Chinese Nuclear History
Documents on the history of Chinese nuclear development. See also Nuclear Proliferation, and the related collections in the Nuclear Proliferation International History Project. (Image, Model of the first Chinese nuclear bomb)
January 31, 1955
Address by Zhou Enlai at the Plenary Session of the Fourth Meeting of the State Council
Zhou Enlai addresses the State Council citing a need for China to "master atomic energy." The Chinese program is far behind in this area, but plans to catch up with the help of Soviet technical assistance.
January 15, 1956
Request by the Chinese leadership to the Soviet leadership for help in establishing a Chinese Nuclear Program
Request by Chinese leaders to the Soviet leadership for technical and scientific aid in establishing a nuclear program in the People's Republic of China, including exchange programs for Chinese scientists, building of scientific labs in China, and providing specialized education for Chinese students.
April 23, 1956
Chinese Communist Party Central Committee Circular Concerning the Transfer of Cadres and Workers to Participate in Atomic Energy Development Work (extract)
A Chinese Central Committee circular stresses the need for China to develop a healthy uranium prospecting and mining industry, and to transfer technical and administrative cadres to work with Soviet experts.
April 25, 1956
Talk by Mao Zedong at an Enlarged Meeting of the Chinese Communist Party Central Committee Politburo (excerpt)
Mao speaks to the Central Committee Politburo about the need to develop an atomic bomb to avoid being "bullied," but stresses that this can only happen if economic development increases simultaneously.
March 22, 1957
Memorandum from the Soviet Government to the Chinese Government on the Arms Reduction Issue
A memorandum from the Soviet government to the Chinese updating them on the arms reduction talks, a key component of which was a prohibition of the testing of atomic and hydrogen weapons. The Soviet proposal also called for reductions in conventional weapons and the prohibition of installing nuclear weapons outside their territorial borders.
July 11, 1957
Letter from Nie Rongzhen to Zhou Enlai on the Development of the Atomic Energy Industry (handwritten manuscript)
A letter to Zhou Enlai informing him that the industrial development plan for China's atomic energy program has not been finalized and that the technical agreement with the Soviet Union must be delayed.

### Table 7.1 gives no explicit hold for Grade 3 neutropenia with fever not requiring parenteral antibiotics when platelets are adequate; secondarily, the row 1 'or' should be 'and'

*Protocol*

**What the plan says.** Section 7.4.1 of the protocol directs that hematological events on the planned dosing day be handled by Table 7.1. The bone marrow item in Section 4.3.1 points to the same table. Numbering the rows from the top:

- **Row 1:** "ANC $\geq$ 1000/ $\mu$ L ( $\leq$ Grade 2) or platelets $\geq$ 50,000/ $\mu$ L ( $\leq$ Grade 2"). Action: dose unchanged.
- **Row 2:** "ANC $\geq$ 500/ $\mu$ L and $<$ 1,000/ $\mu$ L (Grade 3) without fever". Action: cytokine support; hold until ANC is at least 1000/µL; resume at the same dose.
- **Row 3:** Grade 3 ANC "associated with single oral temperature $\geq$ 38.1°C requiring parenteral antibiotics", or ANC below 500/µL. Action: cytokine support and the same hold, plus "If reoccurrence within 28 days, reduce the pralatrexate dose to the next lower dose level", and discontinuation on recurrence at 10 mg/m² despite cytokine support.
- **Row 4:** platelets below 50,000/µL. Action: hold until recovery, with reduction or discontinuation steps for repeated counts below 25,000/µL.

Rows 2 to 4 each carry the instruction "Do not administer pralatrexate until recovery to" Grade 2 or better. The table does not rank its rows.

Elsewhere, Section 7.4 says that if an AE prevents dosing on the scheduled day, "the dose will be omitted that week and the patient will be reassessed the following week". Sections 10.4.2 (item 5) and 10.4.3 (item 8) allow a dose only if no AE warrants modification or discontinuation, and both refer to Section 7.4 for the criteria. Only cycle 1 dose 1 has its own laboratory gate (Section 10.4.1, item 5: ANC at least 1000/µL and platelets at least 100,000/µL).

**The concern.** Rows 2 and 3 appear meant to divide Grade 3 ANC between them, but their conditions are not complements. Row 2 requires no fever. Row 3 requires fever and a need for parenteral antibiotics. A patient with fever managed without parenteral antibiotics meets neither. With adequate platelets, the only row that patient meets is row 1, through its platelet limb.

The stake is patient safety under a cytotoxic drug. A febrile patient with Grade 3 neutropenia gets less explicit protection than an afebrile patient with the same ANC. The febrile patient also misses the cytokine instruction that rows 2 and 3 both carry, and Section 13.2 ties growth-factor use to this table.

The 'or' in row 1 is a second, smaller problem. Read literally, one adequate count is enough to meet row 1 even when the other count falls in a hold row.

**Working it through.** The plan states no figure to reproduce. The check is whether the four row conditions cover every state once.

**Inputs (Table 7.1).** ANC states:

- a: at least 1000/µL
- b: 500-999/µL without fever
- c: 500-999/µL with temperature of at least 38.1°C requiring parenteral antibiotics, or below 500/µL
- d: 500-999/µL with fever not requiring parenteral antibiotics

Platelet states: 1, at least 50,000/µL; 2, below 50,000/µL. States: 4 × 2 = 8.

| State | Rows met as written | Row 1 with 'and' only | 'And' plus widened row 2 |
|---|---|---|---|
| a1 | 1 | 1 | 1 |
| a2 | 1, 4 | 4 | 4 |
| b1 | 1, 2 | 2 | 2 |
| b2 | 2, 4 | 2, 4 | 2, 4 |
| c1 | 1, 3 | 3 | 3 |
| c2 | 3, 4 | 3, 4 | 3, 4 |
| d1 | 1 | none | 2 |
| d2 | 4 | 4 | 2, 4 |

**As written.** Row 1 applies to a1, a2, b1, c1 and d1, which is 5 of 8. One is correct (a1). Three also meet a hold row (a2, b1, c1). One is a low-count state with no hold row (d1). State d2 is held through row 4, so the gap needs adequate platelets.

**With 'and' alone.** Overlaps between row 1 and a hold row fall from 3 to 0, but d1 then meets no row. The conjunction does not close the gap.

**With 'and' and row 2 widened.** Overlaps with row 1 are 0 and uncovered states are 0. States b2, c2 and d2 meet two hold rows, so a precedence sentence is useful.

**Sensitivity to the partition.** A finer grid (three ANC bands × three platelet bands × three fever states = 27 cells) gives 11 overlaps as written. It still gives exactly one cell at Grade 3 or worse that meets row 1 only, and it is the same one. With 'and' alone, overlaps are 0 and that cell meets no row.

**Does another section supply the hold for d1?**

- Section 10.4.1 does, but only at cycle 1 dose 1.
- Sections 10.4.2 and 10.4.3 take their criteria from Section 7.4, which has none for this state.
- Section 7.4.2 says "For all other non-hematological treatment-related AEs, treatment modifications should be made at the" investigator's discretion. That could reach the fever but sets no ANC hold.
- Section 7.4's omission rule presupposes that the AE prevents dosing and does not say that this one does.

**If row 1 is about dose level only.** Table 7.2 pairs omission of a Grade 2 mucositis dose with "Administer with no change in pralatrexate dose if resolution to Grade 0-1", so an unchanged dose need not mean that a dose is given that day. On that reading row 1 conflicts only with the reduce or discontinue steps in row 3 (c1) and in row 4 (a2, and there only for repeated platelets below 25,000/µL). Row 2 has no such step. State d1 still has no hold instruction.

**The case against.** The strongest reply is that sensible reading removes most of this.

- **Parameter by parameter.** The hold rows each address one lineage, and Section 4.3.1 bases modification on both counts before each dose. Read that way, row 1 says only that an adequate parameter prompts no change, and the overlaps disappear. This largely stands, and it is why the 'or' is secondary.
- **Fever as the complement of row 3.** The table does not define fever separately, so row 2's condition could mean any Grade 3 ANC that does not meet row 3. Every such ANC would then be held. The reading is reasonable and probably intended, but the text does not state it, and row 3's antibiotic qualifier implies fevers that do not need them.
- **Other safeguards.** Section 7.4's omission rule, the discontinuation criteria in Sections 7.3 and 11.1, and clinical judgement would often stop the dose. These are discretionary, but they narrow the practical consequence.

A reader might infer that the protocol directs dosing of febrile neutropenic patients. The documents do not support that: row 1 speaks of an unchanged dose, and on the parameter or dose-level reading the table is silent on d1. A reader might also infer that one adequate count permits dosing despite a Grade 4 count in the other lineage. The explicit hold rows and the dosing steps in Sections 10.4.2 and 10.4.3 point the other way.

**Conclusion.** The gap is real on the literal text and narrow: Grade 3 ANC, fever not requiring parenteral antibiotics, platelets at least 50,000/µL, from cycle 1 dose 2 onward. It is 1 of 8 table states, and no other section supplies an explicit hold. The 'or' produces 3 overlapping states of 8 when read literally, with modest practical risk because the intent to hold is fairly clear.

August 12, 1957
Letter from [First Vice Minister of Foreign Affairs] Zhang Wentian to the Soviet Chargé Concerning the Development of the Atomic Energy Industry
A letter from the Chinese Vice Minister of Foreign Affairs to the Soviet Chargé informing him that revisions must be made to the “Agreement on the Provision of Technical Assistance from the Union of Soviet Socialist Republics to the People’s Republic of China in Establishing an Atomic Energy Industry,” and that until it is revised the delivery of technical equipment should be delayed.
February 28, 1958
Conversation of Mao Zedong with Soviet Ambassador [Pavel] Yudin (extract)
In a conversation with Soviet ambassador Yudin, Mao sees a prohibition of the use of hydrogen weapons as very likely, as the capitalist countries "[fear] fighting this kind of war." Further, he notes that the socialist countries have an advantage over Western ones in terms of conventional army size.
June 21, 1958
Address by Mao Zedong to the Enlarged Meeting of the Central Military Commission (excerpt)
Mao addresses the Central Military Commission to report on China's steel production, which he believes will surpass the Soviet Union's capability in seven years and the United States' in ten. He also makes it known that China will build "atom bombs, hydrogen bombs and inter-continental missiles," and believes this can be done in as few as ten years.
June 20, 1959